P21-19. Characteristic pattern of soluble biomarkers in HIV-1 elite controllers

Maike Sperk [1,2], Wang Zhang [1,3], Anders Sönnerborg [1], Ujjwal Neogi [1,3]
Affiliates: [1] Karolinska Institutet, Huddinge, Stockholm, Sweden. [2] University of Tuebingen, Tuebingen, Germany. [3] KTH Royal Institute of Technology, Solna, Stockholm, Sweden.

Background
A small subset of HIV-1 positive individuals, the “Elite Controllers” (EC), is able to control viral replication and to restrain progression of immunodeficiency without antiretroviral therapy . It has been suggested that EC can hold the key to how functional HIV-cure can be reached. As soluble biomarkers are used to understand HIV-1 immunopathogenesis, they might also help us identify the underlying mechanisms, which ensure that disease progression is prevented in EC. In this study, we aimed to explore plasma proteomics data in a well-defined Swedish cohort of HIV-1 positive ECs with up to 20 years of clinical follow-up data.

Method
Plasma samples were obtained from three categories of individuals; unbiased untreated HIV-1-positive EC (n=19), and two background populations of treatment naïve patients with viremia (VP, n=32) and HIV-1-negative persons (HC, n=23) and analyzed using the proximity extension assay (PEA) and the Proseek Multiplex Immuno-oncology panel I (Olink Bioscience AB, Uppsala, Sweden) targeting 92 soluble factors. The differential profile (heatmap) of the soluble factors (proteome) was analysed using Qlucore Omics Explorer version 3.2.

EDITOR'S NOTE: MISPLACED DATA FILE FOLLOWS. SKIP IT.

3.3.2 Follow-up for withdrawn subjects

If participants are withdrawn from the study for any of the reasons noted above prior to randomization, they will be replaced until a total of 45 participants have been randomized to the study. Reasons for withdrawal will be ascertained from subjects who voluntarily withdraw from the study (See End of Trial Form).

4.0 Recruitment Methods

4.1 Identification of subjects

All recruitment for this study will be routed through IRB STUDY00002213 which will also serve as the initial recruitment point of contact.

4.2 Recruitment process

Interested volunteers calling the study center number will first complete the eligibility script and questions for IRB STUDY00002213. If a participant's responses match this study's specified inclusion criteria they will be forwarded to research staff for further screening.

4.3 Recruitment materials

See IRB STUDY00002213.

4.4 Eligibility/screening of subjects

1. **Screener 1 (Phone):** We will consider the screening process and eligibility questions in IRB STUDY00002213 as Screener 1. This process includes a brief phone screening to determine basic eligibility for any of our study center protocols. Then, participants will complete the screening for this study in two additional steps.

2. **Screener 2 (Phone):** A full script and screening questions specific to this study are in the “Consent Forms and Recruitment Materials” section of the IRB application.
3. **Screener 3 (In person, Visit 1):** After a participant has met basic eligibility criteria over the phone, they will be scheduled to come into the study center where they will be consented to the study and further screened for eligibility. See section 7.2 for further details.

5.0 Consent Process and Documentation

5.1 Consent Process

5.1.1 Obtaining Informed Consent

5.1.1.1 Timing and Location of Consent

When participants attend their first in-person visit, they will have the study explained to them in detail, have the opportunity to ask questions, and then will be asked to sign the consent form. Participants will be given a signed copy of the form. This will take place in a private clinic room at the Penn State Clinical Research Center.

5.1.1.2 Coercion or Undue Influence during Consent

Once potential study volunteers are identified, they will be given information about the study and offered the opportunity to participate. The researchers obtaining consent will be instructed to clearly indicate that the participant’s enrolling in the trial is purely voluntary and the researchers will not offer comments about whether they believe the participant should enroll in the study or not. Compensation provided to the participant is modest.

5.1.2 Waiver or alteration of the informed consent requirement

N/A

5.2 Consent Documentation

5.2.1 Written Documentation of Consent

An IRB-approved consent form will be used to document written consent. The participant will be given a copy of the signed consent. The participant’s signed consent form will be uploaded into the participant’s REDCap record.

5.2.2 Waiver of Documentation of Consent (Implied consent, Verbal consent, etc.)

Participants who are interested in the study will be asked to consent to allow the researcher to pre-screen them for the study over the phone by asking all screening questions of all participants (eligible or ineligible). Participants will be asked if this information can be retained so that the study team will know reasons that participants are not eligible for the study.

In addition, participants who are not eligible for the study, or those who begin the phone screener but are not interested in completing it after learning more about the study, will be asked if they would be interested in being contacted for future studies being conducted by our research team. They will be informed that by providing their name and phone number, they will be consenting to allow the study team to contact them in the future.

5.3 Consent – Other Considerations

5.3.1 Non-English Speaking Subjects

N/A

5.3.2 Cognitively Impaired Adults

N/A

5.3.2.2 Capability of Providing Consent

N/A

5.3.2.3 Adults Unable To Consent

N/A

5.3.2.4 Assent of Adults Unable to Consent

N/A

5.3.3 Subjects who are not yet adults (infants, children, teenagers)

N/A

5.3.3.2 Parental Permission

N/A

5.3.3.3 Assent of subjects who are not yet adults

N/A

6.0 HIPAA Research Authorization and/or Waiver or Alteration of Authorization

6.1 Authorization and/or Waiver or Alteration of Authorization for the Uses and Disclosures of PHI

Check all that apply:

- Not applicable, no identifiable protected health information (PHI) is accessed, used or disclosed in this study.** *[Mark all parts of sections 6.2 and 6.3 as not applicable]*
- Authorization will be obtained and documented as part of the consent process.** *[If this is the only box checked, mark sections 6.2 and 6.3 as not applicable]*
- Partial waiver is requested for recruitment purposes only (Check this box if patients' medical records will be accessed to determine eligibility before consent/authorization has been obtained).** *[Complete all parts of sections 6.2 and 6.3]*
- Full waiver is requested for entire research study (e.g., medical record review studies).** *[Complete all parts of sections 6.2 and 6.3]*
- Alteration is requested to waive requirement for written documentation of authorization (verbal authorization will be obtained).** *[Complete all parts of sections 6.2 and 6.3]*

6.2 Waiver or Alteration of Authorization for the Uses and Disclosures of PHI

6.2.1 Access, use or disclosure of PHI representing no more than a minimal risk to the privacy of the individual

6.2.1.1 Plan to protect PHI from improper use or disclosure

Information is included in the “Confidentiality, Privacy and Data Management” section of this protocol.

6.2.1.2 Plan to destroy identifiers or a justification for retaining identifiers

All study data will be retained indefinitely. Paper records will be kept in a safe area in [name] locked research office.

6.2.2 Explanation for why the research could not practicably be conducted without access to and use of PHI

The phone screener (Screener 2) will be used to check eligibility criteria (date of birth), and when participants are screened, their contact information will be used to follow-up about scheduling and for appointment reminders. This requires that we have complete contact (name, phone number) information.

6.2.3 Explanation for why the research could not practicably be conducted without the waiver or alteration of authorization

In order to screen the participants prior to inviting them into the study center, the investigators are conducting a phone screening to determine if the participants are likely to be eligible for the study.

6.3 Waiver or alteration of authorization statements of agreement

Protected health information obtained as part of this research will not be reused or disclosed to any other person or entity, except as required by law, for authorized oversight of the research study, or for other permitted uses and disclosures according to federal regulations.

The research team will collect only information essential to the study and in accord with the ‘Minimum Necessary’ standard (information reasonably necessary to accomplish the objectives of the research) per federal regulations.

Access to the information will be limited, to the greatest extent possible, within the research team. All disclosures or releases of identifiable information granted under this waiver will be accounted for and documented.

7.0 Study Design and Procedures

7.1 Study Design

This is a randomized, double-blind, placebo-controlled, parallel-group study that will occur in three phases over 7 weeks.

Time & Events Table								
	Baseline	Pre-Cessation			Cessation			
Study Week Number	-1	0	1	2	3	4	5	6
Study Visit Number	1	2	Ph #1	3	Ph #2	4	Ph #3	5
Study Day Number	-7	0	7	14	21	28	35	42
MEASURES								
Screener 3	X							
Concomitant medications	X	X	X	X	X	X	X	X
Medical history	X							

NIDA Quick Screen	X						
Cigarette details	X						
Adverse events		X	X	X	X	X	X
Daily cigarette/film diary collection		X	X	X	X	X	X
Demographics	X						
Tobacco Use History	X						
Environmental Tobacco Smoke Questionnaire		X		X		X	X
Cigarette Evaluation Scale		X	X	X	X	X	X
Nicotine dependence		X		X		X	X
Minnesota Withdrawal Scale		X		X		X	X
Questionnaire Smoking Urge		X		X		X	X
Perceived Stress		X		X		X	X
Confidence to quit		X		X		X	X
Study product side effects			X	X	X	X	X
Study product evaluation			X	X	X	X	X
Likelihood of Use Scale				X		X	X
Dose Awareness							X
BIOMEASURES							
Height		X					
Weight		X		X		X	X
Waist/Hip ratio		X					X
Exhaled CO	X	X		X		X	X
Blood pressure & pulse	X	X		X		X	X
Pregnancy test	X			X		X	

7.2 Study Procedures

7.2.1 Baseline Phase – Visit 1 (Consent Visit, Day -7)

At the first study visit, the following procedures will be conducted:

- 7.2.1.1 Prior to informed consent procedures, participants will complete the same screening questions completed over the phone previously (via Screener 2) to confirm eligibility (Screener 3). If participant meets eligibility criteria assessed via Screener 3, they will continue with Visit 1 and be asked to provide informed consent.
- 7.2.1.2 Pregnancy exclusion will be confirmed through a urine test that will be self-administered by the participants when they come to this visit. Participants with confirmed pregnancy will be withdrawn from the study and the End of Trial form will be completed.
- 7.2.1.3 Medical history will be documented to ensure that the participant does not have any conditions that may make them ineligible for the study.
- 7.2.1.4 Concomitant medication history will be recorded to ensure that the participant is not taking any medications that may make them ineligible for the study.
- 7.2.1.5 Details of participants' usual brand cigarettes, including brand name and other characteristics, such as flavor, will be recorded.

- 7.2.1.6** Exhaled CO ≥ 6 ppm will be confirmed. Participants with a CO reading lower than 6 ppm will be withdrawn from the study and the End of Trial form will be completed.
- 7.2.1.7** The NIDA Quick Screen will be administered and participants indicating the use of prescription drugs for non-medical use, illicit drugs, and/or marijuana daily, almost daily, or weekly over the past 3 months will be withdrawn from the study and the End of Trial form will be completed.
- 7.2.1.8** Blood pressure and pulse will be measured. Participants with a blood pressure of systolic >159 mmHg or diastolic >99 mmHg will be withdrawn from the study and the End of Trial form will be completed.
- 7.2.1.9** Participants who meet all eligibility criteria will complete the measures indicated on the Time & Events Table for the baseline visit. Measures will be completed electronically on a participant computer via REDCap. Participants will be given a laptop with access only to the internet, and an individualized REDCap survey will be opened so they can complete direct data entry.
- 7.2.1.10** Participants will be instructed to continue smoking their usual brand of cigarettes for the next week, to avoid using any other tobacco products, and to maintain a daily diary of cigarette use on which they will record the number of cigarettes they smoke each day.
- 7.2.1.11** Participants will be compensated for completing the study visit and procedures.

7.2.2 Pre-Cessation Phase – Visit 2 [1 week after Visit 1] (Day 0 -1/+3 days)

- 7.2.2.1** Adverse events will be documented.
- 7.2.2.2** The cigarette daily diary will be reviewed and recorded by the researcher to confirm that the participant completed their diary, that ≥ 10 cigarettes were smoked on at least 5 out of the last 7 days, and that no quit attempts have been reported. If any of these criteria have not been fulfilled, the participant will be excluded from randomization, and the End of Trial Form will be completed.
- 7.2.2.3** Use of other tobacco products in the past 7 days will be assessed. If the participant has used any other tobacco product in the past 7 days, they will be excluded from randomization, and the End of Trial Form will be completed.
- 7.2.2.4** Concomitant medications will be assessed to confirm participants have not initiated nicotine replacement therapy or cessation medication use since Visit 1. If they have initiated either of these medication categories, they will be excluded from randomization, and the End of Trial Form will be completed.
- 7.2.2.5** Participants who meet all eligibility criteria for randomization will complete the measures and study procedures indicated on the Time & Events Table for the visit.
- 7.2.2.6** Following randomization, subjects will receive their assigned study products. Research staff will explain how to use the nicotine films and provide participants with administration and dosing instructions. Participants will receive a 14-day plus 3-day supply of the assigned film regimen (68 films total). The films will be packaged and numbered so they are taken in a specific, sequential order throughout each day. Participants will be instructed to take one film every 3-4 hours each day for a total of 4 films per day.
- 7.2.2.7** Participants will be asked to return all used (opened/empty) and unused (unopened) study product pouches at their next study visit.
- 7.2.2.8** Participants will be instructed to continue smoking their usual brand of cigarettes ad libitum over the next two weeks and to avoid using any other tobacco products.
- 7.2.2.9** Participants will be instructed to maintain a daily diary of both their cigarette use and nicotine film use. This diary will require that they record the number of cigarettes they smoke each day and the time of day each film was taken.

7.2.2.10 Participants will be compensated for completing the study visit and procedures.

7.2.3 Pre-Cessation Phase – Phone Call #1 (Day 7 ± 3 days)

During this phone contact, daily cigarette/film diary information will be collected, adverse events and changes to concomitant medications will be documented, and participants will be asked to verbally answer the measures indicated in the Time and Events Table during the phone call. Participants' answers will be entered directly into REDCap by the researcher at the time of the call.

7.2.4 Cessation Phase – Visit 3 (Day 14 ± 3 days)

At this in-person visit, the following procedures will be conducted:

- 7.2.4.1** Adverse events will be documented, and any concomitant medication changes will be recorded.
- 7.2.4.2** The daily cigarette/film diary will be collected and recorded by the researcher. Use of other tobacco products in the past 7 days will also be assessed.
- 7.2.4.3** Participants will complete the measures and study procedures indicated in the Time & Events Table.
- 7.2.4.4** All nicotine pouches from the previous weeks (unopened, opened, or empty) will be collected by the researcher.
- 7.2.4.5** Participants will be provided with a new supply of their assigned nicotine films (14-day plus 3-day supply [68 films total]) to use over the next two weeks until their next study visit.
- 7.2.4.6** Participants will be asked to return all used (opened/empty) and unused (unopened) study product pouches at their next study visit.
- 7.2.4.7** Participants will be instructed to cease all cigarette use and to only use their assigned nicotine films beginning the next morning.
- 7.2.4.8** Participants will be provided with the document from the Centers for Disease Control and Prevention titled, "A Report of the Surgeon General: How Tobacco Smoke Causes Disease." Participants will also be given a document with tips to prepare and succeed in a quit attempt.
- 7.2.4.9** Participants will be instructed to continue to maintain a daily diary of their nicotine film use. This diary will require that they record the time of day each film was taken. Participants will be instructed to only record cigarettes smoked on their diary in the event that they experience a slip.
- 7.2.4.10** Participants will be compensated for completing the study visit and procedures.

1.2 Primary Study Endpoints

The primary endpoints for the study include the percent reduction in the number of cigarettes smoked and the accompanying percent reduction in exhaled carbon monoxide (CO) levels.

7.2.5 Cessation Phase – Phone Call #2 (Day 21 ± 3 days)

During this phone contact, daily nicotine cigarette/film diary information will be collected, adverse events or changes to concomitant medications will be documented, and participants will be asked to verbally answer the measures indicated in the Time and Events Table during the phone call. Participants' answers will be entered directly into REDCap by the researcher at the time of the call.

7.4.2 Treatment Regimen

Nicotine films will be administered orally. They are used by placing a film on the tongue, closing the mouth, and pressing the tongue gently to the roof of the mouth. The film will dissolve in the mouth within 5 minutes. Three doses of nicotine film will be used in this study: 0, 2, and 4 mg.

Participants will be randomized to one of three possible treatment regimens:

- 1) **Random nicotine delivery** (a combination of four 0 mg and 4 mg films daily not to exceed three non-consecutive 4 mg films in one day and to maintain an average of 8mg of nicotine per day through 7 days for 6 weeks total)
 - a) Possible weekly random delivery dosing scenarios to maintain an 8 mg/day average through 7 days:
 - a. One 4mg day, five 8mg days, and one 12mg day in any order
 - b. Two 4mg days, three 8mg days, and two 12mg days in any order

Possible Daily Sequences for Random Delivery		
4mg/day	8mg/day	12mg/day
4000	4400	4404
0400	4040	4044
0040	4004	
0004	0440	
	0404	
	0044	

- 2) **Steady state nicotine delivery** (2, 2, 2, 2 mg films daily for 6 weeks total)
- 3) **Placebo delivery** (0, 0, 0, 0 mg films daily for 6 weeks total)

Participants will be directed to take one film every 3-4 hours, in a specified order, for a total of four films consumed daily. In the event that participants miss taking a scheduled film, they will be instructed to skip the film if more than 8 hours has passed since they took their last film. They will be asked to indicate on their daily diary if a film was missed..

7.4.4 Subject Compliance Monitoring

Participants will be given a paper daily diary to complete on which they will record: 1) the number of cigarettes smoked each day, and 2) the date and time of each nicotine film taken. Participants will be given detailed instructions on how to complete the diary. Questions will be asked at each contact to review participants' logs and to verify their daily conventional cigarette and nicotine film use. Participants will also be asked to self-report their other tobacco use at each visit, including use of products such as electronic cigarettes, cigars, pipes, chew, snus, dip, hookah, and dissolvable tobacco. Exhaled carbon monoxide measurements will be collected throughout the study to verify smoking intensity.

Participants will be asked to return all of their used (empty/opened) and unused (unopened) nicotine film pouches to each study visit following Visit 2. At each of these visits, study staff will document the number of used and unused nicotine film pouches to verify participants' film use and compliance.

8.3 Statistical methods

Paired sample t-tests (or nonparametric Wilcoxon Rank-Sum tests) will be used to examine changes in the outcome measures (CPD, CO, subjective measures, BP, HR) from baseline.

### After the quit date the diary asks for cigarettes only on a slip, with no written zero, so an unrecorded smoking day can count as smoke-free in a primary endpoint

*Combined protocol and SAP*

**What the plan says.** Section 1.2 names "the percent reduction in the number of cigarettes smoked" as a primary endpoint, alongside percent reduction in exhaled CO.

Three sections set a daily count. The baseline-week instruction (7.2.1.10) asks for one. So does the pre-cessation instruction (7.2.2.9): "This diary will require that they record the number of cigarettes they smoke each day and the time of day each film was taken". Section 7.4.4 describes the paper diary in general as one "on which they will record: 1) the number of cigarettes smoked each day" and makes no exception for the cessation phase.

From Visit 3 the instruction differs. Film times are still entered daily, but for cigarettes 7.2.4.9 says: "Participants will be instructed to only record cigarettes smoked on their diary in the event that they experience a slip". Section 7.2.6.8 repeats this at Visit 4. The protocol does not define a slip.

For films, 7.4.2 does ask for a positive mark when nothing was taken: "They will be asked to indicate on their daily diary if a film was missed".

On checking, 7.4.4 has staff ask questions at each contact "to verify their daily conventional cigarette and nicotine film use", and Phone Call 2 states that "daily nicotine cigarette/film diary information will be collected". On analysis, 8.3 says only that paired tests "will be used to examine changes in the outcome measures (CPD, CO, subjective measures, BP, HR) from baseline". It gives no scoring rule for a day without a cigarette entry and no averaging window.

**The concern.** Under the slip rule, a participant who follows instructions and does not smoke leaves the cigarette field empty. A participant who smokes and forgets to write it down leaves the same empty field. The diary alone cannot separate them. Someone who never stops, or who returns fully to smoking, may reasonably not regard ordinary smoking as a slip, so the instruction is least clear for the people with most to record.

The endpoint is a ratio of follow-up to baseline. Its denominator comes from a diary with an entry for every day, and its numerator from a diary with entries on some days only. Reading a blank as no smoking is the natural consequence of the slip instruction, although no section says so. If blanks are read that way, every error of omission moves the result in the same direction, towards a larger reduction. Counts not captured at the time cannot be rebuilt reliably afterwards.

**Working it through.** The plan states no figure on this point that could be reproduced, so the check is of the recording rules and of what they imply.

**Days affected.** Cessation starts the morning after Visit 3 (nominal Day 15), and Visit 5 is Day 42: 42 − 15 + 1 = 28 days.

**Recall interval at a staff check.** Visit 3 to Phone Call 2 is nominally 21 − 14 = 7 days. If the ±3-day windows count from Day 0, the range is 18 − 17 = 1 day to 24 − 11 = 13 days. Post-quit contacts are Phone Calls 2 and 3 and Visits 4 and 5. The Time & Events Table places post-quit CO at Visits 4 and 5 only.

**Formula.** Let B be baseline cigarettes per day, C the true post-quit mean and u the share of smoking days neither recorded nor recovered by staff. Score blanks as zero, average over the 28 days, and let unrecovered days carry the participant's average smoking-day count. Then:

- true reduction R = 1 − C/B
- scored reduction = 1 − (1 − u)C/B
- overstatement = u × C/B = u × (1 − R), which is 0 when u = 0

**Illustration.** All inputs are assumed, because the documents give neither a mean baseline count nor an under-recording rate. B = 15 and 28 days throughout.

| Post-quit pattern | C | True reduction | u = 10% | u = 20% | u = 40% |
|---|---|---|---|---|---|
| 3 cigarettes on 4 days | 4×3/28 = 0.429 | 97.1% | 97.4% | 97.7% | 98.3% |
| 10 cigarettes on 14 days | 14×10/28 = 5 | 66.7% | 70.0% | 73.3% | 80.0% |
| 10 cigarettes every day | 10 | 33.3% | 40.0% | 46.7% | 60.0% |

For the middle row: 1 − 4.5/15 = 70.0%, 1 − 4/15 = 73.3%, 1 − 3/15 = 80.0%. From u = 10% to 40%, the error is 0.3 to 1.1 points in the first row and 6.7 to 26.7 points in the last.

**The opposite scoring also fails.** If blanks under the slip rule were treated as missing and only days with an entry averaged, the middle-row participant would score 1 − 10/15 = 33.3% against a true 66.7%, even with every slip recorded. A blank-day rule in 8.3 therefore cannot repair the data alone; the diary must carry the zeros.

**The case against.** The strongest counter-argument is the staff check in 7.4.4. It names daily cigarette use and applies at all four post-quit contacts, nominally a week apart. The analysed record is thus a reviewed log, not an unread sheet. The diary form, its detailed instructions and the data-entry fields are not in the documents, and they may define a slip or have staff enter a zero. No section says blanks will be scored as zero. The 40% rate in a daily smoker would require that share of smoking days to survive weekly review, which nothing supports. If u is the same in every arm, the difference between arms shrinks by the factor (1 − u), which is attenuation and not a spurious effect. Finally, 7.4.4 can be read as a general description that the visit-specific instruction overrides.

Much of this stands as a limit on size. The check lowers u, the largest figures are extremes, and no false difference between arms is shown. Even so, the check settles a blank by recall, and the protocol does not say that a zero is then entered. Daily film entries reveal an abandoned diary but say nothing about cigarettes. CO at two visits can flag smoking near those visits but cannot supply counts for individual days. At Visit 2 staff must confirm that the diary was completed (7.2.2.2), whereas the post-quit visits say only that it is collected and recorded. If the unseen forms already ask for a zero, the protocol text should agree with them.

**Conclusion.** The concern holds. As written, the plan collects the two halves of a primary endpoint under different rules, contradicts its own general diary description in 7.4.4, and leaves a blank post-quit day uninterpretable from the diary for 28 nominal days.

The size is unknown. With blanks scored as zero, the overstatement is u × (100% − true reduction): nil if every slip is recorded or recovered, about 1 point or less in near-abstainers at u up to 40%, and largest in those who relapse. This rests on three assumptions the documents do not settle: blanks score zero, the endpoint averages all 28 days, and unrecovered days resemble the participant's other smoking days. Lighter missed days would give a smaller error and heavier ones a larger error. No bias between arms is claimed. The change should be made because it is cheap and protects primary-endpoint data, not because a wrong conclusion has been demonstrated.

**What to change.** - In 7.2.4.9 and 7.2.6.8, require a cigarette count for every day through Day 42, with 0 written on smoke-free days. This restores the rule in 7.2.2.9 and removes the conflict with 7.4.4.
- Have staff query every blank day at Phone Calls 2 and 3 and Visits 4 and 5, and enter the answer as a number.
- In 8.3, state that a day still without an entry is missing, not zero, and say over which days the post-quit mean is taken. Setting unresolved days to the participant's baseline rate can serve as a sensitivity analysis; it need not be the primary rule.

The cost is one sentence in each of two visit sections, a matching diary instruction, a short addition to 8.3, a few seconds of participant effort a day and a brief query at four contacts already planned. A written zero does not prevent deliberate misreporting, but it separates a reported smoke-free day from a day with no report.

Result
Among the 92 proteins, 82 were detectable in >50% of the samples and were further used for the analysis. Multi-group analysis by ANOVA identified clustering of 90% (29/32) of VPs together while EC and HC clustered separately from VP, but intermingled with each other (Fig 1). Among the factors, 28 were distinctive to be statistically significant at a false discover rate (FDR) adjusted p (q)<0.001 using ANOVA. Soluble factors belonging to the chemokines, TNFSF/TNFRSF or immune checkpoint molecules (or its receptors) have specific patterns in the respective three groups and could determine the disease status collectively. Interestingly, the death receptors ligands TNFSF6 (FasL), TNFSF10 (TRAIL), and TNFSF12 (TWEAK) do not show the same expression patterns between the groups. While EC had lower levels of FasL and TRAIL compared to VP (significantly) and HC (significantly for FasL, but not significantly for TRAIL), TWEAK was significantly decreased in VP and EC compared to HC, but no significant difference was seen between the two of them.

Conclusions
The plasma proteomics profile of the soluble factors analysis strongly indicated that cell surface receptor signaling pathway, programmed cell death, response to cytokine and cytokine-mediated signaling may synergistically play important role in virus replication control in EC.